my legs felt like i had more in them, i finished the race with them feeling good and i know from training that i can run bricks at 8min mile and even nearer 71/2 at a push. i know i can build speed over the last 1/2 mile to a quick finish. on sunday none of this was available to me and it was really frustrating.



    anyone got any advice? i've got another race in a bit over a week (marlborough sprint - 400m/50k/8k) and i want to see if i can go someway to fix it. i'm intending to do more running than cycling next week for a change.



    perhaps i should just do marlborough on water and see what happens!

  • TrisurferTrisurfer Posts: 228

    Same thing happened to me on my 1st sprint triathlon.

    Although I partly put it down to going off to fast in the swim, then constantly felt like I was trying to recover for the rest of the race

    I hardly took on any water during the bike and slipped lucuzade sport before the start, Like you say

    doing bricks and trying new things must be the way forward.



    Great question,



    I'll be following all reply's
  • clarkey30clarkey30 Posts: 270
    Im suffering from this big time at the moment and was going to post on it.



    I get a sharp stitch like pain just at the bottom of my ribs/diapragm on the right side, it hinders my breathing and makes me feel like i need to expel air which inevitably results in me throwing up the gel or water ive taken on board.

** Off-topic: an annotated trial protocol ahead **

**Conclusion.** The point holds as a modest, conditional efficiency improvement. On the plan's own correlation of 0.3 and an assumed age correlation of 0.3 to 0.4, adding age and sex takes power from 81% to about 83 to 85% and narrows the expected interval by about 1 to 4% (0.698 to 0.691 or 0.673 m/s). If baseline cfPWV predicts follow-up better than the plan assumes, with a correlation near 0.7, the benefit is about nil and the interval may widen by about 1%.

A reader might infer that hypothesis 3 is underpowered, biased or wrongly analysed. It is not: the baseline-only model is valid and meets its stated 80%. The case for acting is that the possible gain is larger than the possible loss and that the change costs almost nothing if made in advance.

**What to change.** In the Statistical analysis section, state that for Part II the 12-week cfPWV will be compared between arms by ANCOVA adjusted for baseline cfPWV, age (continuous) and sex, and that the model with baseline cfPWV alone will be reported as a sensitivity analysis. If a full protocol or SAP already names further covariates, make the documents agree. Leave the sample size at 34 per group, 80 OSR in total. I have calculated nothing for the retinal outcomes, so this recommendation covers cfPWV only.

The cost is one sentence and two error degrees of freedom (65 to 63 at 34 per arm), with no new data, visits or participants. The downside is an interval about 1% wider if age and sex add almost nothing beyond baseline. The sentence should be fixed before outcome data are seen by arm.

It cant be due to food as i get no matter what, at windsor yesterday i took on less than half a bottle over the course of the race which isnt good!



    Any suggestions would be greatly appreciated
  • diddsdidds Posts: 655
    clarkey - sounds like stitch.



    http://en.wikipedia.org/wiki/Side_stitch



    usual suggestions to overcome it include changing your breathing pattern to blow out on the OPPOSITE foot to what you do currently.



    oh look...



    http://forum.220magazine.com/tm.asp?m=22438



    ;-)



    didds





  • julesojuleso Posts: 279
    During my last 2 runs I've tried to just spend more time breathing in than breathing out. It appears to have worked so far. I was completely gutted at my first tri that a monster stitch made me walk half of the run course; definitely I'll be trying the breathing thing out at my next one on Sunday.



    I can't really find a proper rhythm when doing this but even a slapdash sort of effort does seem to bring some results. I tend to get it on the right (most people do, apparently) so I try to concentrate on that leg; breathing in during the majority of strides on that leg.